It is that time of year where the snow is melting and hints of green life are starting to appear, but plants that provide us with ink are in low supply. This is when the long-suffering Sumac can provide us with a pop of colour.
Sumac grows in abundance; the berries and leaves are high in tannins and they can be used for ink all year round. Tannins are a group of chemicals that are pale-yellow to light-brown that are found in plant cells, especially in leaves, bark and fruit. Tannins discourage fruit-eating animals from eating the fruit until the seeds are mature and ready for dispersal. As the fruit ripens, the tannin content lessens. The tannins in sumac berries and leaves help create durable, long lasting colours.
Sumac berries also store well. The berries can be harvested in the summer when they are ripe and then stored indefinitely in paper bags. Always remember to leave the area where you forage as untouched as possible and to leave ample berries behind, as Sumac serves primarily as a winter emergency food for wildlife.
A few notes about this recipe. Water or vinegar can be used as a base of this ink but I have used vinegar to help intensify the colour. Please refer to my previous blog post if you have questions about alum, gum arabic or how to preserve your ink https://melissamaryjenkins.com/2020/06/05/answering-your-questions-about-natural-inks/ .
3 cups cleaning vinegar (vinegar intensifies the colour)
3 cups fresh sumac berries and leaves (use your hands to remove the berries from the stems)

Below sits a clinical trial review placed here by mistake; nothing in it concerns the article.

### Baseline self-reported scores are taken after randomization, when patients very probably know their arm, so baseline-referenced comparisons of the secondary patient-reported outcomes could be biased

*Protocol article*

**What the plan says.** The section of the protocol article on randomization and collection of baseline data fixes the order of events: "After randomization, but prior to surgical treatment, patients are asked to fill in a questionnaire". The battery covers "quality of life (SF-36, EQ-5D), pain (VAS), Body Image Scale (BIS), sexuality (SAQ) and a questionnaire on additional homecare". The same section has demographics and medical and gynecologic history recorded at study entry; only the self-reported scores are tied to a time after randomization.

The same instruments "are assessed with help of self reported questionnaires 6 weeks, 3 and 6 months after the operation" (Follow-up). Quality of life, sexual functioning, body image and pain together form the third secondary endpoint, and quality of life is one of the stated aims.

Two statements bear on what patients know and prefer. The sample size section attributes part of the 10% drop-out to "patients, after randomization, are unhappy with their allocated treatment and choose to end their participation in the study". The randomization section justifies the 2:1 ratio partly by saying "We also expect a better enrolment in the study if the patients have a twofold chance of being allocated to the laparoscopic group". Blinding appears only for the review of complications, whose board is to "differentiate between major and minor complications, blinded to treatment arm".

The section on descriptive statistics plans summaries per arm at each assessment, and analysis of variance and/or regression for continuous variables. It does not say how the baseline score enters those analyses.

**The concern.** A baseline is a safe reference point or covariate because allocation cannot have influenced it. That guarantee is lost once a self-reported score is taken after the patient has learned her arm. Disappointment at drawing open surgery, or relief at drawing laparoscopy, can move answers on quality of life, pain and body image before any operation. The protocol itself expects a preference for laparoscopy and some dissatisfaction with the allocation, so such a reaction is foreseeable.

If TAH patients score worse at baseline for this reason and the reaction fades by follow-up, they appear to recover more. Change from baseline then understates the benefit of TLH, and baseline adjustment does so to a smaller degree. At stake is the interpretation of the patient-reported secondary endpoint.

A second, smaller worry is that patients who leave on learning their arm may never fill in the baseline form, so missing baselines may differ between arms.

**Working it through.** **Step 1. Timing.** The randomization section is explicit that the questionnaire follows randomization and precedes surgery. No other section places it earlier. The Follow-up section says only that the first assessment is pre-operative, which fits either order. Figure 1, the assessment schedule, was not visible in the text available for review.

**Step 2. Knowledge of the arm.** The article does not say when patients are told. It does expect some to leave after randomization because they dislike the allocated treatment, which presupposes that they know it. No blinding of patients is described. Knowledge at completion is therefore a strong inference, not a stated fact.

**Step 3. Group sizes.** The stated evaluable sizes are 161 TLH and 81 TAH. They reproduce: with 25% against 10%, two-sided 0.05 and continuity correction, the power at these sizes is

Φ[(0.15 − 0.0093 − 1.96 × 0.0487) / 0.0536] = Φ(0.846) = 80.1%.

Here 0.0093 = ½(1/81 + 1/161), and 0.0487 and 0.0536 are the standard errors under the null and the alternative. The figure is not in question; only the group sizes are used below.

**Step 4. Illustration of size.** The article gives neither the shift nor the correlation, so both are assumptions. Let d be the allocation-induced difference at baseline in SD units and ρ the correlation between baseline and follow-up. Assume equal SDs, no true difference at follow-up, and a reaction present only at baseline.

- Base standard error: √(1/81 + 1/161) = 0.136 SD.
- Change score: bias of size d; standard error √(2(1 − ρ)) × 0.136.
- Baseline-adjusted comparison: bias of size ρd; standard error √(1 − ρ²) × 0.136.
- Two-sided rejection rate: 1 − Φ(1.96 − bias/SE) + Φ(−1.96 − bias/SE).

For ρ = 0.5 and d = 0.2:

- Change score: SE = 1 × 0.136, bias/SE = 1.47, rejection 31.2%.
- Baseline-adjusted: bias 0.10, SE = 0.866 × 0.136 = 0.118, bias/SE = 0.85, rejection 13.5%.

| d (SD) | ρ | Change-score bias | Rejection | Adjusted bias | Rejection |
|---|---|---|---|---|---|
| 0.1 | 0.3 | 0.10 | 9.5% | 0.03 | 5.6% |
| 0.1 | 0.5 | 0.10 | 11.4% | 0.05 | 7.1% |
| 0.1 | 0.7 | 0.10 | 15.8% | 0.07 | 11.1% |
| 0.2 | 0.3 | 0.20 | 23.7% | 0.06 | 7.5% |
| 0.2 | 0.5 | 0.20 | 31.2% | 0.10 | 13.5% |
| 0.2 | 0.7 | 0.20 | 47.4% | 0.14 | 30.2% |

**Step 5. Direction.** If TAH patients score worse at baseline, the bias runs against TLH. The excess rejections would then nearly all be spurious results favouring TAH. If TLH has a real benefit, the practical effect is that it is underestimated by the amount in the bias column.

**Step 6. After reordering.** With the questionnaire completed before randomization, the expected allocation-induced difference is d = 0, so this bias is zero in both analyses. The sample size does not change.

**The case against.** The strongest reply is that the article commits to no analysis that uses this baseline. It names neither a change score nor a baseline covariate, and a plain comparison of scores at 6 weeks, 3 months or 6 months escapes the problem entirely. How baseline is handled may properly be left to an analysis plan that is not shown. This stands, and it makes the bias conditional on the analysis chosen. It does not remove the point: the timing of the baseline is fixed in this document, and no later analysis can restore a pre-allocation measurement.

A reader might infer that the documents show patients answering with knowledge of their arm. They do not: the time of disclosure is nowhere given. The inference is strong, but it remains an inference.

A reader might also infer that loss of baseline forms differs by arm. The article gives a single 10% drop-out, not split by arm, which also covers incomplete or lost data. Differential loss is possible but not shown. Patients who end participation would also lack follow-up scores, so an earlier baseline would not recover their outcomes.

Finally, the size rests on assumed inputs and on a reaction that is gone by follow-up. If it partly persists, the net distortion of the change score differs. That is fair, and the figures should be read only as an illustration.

2 tsp alum
1 tsp gum Arabic powder
Materials: *keep these materials ONLY for making inks *
stainless steel or glass (these are nonreactive materials) pot, lid, bowl, jar, stirring spoon and fork
fine mesh strainer
cheese cloth (enough to line the strainer)
glass jar with tight fitting lid
-simmer the berries in vinegar and alum, stirring as needed until you reach the desired colour (about ½ an hour) be sure to keep the
*ensure that you are in a well-ventilated area and keep a lid on the pot to avoid breathing in the fumes.
-turn off the heat and leave overnight (not necessary but may help form a darker color)
-line the strainer with cheesecloth and place over the bowl
-pour the berries and ink into the fine mesh strainer and allow the ink to drain
-using your rubber gloves, gather the cheese cloth around the berries and squeeze out any excess ink
-dispose of the strained sumac and wash out the cheesecloth
-place the filter in the lid of a glass jar and line the filter with the cheesecloth
-pour the ink into the filter (repeat if necessary to remove any little bits of plant matter)
-whisk in gum Arabic a little at a time with a fork until dissolved
*if it is not dissolving, heat the ink again but don’t bring to a boil*
-when cool, add in a clove
-make sure that there is no air space inside the bottle (to help prevent mold growth)
-secure the lid and refrigerate to help preserve
-shake before use
* the pink sumac ink dries to a brownish pink colour on watercolour paper and remains peachy/pink on natural fabrics/paper
Alum acts a mordant
Gum Arabic thickens, helps with controlling ink flow, binds the ink to the paper and helps preserve
adding a Clove helps to prevents mold